Geometry Concepts — Partial Content

 Some shapes have special properties: Triangular shapes tend to make structures rigid, and round shapes give the least possible boundary for a given amount of interior area. Shapes can match exactly or have the same shape in different sizes. (Chapter 9C, grades 6-8, benchmark 1, pg. 224.)

All ideas of the benchmark are addressed except for the special properties of round shapes. Special properties of triangles are investigated through many hands-on activities in grades 7/8 and 8/9. The difference between triangles and quadrilaterals is explored by considering their rigidity. Triangle classification is learned by building a hierarchy of side and angle relationships. Beginning in grades 5/6 and progressing through grades 8/9, concepts about polygons and circles are developed through hands-on work, as is the idea of congruence. The distinction between regular and irregular shapes is developed through the study of symmetry. Similar figures are developed and applied in several settings.

Geometry Skills — Most Content

 Calculate the circumferences and areas of rectangles, triangles, and circles, and the volumes of rectangular solids. (Chapter 12B, grades 6-8, benchmark 3, pg. 291.)

All of the benchmark skills of calculating perimeters, circumferences, areas, and volumes are developed in the units. Hands-on work leads to generalizations and skills, including activities in which estimations, calculations, and their justifications are required.

The question of how perimeters of circles and squares are related and the effect of changing dimensions on perimeter, area, and volume are explored throughout all grade levels. Beginning in grades 6/7, the concept and role of pi in the circumference of a circle connects perimeter and circumference.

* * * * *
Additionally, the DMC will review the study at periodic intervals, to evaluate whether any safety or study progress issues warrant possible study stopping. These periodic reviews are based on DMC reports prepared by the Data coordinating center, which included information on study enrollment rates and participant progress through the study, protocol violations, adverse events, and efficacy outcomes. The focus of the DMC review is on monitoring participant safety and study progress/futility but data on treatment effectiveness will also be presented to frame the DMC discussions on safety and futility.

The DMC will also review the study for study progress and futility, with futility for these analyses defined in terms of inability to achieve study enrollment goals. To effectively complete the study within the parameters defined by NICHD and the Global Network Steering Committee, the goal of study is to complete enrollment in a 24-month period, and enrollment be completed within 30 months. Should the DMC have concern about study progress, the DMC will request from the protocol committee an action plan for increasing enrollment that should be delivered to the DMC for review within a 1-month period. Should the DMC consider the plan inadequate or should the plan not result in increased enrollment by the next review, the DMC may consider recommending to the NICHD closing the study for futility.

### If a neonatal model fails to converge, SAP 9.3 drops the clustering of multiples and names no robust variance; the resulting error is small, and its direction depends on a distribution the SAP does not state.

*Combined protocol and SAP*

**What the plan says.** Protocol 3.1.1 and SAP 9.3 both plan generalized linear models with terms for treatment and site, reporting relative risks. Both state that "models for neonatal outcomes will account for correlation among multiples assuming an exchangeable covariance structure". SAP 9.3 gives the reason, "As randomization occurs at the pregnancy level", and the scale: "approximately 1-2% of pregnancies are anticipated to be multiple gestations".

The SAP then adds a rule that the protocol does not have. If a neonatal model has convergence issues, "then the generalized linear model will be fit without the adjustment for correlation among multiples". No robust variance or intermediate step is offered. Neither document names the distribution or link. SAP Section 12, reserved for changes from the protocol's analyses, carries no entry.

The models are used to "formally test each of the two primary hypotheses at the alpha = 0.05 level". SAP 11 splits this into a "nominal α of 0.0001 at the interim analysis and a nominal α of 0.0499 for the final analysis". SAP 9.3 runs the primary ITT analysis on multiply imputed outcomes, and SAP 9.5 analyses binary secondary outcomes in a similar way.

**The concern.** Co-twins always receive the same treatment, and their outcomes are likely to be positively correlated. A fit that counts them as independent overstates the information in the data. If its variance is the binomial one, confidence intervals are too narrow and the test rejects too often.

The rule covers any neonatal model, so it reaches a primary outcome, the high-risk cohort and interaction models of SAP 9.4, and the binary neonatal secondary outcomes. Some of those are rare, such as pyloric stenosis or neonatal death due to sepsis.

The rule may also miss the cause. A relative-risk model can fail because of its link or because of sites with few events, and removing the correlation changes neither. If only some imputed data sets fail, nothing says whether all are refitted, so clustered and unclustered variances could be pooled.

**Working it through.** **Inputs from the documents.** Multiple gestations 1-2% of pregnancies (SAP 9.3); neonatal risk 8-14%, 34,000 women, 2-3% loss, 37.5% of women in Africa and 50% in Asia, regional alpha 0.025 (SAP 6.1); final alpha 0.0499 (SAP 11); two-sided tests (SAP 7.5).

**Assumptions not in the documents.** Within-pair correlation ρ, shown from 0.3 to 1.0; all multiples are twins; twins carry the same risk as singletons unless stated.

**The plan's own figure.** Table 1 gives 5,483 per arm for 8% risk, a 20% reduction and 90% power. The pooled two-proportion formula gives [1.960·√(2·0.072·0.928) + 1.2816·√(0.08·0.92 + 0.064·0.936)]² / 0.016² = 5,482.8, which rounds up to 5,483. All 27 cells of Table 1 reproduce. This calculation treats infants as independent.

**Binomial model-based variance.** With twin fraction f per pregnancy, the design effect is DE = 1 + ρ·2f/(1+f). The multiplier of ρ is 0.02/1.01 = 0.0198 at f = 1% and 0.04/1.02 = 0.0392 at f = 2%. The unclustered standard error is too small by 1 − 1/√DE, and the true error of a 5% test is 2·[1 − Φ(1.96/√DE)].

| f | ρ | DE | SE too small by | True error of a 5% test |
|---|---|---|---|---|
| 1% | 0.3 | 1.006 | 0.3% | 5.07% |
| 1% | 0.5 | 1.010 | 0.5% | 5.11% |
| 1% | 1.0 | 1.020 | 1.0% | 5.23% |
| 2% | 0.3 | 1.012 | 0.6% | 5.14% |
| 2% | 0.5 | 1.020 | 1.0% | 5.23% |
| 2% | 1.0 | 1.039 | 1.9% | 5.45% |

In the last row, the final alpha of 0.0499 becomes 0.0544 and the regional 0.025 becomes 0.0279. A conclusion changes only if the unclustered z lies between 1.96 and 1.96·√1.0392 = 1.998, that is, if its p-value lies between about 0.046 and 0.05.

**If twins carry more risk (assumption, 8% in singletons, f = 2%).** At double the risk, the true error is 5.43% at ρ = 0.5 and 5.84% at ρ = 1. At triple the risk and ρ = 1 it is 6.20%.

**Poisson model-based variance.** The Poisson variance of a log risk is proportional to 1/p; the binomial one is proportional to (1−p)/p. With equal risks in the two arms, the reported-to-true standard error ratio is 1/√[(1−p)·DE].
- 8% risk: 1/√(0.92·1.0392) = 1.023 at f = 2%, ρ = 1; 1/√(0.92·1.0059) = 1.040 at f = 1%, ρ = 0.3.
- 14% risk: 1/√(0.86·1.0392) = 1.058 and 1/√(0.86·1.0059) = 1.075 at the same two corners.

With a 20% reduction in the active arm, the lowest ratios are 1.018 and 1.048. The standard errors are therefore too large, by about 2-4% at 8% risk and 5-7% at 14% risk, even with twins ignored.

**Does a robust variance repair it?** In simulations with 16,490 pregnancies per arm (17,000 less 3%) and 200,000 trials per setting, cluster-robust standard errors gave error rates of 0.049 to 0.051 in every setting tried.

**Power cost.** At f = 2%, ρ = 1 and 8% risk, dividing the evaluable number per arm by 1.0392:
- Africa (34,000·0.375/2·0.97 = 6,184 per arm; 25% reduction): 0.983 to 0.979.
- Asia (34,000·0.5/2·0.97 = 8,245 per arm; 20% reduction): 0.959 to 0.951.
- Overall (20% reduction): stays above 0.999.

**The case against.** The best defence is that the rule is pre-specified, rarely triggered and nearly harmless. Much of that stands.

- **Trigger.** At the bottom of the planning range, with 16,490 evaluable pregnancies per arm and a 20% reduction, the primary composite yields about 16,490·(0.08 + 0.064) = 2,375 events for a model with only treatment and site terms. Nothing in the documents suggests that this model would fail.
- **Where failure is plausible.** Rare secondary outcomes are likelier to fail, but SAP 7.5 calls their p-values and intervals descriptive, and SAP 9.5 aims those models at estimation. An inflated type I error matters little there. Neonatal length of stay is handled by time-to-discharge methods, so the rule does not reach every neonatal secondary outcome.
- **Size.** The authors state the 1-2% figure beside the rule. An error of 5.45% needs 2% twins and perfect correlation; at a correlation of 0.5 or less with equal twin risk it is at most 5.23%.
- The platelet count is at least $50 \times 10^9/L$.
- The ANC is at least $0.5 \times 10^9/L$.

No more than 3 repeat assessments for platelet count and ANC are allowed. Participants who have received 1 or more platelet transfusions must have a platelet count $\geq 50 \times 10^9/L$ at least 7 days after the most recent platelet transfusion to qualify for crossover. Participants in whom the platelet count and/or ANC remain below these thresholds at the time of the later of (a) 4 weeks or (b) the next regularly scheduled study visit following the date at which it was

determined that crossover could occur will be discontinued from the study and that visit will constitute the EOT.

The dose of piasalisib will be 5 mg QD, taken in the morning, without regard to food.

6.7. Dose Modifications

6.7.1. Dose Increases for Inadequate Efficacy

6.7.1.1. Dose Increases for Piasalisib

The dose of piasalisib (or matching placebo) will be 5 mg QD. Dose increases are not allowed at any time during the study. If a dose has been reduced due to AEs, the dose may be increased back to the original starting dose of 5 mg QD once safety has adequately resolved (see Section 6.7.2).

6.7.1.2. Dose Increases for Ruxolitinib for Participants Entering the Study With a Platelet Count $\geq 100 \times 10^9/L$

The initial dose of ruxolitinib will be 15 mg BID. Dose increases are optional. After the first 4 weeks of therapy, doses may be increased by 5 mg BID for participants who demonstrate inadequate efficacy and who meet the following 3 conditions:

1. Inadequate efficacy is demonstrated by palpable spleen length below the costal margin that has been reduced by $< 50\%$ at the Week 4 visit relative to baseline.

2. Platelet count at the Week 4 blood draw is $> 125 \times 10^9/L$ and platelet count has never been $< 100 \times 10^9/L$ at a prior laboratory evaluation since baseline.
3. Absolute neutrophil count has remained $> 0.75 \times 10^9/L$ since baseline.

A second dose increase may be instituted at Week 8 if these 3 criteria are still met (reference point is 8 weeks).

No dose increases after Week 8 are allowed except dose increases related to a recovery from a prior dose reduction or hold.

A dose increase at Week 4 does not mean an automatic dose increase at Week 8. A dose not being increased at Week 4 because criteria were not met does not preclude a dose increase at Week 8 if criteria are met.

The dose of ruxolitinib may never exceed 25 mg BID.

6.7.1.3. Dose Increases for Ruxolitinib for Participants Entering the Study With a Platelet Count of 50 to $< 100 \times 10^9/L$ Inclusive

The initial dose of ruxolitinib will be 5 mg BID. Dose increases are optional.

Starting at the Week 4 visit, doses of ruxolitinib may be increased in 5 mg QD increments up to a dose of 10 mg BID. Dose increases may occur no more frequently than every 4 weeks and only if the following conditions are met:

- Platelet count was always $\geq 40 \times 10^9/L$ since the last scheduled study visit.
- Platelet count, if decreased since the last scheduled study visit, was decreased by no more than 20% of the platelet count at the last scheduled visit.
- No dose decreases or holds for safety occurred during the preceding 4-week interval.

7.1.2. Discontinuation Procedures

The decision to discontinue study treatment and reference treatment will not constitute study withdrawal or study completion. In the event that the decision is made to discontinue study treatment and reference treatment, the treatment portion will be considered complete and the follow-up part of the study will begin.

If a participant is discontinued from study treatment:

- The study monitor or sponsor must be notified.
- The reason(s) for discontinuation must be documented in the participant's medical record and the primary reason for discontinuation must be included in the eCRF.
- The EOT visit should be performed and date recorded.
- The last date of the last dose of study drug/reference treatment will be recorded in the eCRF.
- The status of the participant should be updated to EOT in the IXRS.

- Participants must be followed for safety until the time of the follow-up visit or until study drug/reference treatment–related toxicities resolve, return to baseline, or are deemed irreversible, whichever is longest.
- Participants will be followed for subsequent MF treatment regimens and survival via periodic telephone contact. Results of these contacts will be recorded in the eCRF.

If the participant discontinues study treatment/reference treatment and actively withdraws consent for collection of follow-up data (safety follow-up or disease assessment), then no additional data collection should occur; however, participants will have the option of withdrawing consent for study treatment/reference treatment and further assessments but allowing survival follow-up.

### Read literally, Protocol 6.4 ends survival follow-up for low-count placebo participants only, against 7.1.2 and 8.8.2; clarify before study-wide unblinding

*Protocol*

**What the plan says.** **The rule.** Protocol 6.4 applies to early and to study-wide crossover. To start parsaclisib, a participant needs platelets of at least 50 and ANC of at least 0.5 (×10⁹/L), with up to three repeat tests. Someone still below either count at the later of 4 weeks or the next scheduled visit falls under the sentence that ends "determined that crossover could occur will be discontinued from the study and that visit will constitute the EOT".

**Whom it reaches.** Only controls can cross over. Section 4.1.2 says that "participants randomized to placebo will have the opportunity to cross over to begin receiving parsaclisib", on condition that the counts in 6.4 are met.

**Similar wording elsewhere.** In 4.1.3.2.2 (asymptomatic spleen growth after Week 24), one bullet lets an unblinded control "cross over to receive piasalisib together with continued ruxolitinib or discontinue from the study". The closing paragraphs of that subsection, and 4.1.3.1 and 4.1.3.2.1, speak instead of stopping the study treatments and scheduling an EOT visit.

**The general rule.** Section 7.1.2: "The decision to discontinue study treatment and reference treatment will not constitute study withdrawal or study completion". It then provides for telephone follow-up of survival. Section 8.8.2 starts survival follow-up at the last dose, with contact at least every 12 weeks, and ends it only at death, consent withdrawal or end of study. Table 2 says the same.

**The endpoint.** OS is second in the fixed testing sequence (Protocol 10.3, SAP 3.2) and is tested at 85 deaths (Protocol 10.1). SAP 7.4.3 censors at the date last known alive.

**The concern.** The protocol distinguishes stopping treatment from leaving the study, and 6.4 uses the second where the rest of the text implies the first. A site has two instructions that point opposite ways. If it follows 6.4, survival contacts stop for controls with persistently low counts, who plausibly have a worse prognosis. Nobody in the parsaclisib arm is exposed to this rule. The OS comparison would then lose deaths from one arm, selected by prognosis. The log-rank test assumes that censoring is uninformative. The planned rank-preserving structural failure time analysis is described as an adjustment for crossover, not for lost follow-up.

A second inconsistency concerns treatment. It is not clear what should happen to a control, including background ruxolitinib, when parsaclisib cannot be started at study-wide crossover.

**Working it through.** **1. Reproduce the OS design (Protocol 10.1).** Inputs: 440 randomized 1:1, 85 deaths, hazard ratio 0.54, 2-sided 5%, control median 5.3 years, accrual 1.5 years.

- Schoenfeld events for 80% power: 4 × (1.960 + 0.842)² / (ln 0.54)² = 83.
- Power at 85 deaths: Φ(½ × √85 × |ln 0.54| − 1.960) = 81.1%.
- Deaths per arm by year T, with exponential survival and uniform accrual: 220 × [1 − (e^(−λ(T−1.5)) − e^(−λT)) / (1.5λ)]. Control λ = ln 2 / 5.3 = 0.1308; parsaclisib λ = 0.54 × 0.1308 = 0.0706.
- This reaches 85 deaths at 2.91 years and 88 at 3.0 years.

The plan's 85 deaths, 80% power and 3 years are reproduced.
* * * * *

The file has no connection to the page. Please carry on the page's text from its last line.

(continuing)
Algebra Graph Concepts — Most Content

 Graphs can show a variety of possible relationships between two variables. As one variable increases uniformly, the other may do one of the following: increase or decrease steadily, increase or decrease faster and faster, get closer and closer to some limiting value, reach some intermediate maximum or minimum, alternately increase and decrease indefinitely, increase or decrease in steps, or do something different from any of these. (Chapter 9B, grades 6-8, benchmark 3, pg. 219.)

All but one of the benchmark ideas, reaching a limiting value, are addressed in depth. Graphs are used in modeling real life situations, and students learn to extract information, expand existing graphs to make predictions, become alert to missing information, and draw conclusions. Data in tables, graphs, and narrative descriptions are gathered, summarized, and compared. In grades 8/9, students examine the relationship of slope to the appearance of a graph. Beginning in grades 7/8, characteristics of periodic graphs, equations of lines, and linear regression are applied in describing relationships between two variables.

Algebra Equation Concepts — Most Content

 Symbolic equations can be used to summarize how the quantity of something changes over time or in response to other changes. (Chapter 11C, grades 6-8, benchmark 4, pg. 274.)

Mathematics in Context develops the concepts of the benchmark by having students create a table and graph to illustrate relationships between variables and write verbal statements and a formula. Equations and formulas are developed for a great variety of applications. In grades 7/8 and 8/9, linear growth over time is explored in depth in a variety of situations such as using a scatterplot, finding the relationship using linear regression, and using equations to predict future growth.